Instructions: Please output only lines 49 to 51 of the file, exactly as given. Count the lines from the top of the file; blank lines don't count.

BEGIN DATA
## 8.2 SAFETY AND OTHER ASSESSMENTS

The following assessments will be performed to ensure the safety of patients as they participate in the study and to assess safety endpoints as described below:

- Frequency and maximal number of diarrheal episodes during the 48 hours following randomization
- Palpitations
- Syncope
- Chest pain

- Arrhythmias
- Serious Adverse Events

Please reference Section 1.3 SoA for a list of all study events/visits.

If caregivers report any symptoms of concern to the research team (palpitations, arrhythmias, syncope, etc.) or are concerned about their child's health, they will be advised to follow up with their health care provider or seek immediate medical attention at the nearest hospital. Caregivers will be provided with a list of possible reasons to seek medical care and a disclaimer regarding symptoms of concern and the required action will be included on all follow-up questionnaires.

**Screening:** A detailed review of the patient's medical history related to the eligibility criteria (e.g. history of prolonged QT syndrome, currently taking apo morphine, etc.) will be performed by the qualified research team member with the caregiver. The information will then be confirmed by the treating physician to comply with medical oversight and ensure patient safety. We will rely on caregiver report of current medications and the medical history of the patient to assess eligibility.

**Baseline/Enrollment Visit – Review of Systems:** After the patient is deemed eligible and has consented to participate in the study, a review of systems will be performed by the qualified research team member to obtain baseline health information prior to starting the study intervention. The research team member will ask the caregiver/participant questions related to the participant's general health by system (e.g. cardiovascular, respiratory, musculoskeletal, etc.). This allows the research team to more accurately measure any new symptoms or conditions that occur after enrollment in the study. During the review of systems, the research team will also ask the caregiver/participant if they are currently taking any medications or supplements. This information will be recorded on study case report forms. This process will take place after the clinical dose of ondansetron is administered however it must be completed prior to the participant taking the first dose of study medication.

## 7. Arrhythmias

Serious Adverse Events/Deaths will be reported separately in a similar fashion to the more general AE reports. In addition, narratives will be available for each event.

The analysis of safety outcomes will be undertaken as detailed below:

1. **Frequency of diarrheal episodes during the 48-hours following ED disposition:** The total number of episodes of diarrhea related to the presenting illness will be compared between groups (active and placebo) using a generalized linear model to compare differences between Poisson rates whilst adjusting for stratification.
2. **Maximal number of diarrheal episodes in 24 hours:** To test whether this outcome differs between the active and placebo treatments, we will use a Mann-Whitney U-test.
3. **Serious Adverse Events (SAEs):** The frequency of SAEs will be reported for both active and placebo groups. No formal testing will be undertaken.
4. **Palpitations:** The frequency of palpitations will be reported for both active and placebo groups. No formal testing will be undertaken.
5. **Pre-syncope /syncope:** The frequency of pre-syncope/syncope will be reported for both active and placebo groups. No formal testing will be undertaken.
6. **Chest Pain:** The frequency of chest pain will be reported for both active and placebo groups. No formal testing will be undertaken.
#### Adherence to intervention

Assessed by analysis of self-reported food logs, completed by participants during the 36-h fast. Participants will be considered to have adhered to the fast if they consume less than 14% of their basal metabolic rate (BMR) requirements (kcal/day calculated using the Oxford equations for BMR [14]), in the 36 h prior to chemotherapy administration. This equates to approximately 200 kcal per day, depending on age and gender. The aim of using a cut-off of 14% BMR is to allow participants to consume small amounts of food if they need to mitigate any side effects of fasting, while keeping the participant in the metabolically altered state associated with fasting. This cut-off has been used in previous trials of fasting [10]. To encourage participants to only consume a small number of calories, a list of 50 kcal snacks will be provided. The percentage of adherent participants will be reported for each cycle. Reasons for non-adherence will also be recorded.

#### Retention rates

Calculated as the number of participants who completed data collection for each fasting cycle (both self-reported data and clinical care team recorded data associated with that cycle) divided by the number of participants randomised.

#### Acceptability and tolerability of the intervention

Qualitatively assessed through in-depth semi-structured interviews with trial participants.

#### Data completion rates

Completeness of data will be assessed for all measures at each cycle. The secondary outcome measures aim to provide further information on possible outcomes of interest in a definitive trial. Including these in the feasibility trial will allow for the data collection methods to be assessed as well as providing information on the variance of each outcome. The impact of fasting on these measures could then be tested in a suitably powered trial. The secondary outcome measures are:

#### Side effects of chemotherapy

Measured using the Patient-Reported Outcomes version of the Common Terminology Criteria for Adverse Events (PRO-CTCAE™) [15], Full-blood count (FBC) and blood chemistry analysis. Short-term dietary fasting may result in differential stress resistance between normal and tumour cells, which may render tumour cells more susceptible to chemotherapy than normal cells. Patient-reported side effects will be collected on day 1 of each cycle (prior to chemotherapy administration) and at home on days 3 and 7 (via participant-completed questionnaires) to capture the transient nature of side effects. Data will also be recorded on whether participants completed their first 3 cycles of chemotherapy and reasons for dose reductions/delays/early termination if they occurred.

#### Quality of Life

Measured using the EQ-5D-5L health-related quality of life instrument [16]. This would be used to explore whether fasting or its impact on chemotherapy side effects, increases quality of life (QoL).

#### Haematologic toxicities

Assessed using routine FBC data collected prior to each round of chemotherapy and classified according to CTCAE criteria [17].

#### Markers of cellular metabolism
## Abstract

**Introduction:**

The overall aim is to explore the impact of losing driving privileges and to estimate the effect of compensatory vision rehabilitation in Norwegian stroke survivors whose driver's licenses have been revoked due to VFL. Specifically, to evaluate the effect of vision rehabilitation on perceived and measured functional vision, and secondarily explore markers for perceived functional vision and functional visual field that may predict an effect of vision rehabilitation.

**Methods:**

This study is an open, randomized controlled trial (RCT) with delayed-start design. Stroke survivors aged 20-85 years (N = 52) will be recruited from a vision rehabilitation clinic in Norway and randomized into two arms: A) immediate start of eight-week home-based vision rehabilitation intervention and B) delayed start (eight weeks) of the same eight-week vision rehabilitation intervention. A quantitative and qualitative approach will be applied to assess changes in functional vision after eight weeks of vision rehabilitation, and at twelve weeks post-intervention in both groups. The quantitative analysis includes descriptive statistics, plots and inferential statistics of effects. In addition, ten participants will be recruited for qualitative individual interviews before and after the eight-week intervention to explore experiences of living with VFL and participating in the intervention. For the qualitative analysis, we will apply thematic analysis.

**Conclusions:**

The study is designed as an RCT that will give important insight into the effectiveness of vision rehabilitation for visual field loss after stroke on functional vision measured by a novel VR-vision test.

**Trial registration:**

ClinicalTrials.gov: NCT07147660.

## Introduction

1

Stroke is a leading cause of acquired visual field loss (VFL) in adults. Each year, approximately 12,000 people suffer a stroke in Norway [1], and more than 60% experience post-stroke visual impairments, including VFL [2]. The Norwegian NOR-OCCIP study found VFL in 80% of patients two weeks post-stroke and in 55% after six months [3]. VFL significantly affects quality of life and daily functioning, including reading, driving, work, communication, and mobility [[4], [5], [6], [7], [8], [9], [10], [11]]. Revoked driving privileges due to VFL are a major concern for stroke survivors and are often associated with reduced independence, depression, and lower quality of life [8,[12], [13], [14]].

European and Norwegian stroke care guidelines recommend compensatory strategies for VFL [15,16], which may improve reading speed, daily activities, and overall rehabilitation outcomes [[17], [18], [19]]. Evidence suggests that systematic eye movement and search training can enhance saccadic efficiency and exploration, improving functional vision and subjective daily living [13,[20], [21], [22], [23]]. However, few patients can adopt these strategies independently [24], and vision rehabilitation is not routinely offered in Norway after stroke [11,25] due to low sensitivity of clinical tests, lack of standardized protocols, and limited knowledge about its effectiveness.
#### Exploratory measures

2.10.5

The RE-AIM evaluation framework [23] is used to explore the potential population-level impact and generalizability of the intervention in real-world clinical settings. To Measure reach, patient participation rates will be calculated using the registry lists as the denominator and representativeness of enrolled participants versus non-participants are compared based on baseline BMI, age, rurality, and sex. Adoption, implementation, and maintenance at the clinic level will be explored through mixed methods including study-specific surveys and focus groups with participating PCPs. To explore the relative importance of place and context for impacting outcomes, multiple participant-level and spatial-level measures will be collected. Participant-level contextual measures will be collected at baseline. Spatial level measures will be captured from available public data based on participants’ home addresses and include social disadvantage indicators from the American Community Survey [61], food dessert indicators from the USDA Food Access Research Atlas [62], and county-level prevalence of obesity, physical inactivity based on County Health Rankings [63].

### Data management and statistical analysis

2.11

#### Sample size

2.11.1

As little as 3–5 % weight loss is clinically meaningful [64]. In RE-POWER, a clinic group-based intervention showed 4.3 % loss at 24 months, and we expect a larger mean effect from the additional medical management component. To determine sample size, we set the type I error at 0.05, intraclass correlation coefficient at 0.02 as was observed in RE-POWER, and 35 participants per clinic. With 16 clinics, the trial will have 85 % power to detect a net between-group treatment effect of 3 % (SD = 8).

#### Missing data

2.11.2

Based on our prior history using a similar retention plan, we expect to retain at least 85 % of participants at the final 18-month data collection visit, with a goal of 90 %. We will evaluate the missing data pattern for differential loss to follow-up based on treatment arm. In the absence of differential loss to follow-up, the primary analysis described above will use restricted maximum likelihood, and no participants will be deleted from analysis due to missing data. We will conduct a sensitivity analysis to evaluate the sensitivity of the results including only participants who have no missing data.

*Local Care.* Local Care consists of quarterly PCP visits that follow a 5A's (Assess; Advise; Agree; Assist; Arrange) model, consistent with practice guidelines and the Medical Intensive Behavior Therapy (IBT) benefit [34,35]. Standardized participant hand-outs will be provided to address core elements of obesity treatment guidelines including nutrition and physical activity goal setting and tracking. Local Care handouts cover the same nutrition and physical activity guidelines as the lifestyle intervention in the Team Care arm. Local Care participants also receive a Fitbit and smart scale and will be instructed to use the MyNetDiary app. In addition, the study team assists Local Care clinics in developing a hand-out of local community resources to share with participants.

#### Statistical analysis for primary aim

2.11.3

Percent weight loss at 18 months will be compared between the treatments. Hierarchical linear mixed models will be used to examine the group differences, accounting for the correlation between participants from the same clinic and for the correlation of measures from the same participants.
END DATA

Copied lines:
European and Norwegian stroke care guidelines recommend compensatory strategies for VFL [15,16], which may improve reading speed, daily activities, and overall rehabilitation outcomes [[17], [18], [19]]. Evidence suggests that systematic eye movement and search training can enhance saccadic efficiency and exploration, improving functional vision and subjective daily living [13,[20], [21], [22], [23]]. However, few patients can adopt these strategies independently [24], and vision rehabilitation is not routinely offered in Norway after stroke [11,25] due to low sensitivity of clinical tests, lack of standardized protocols, and limited knowledge about its effectiveness.
#### Exploratory measures

2.10.5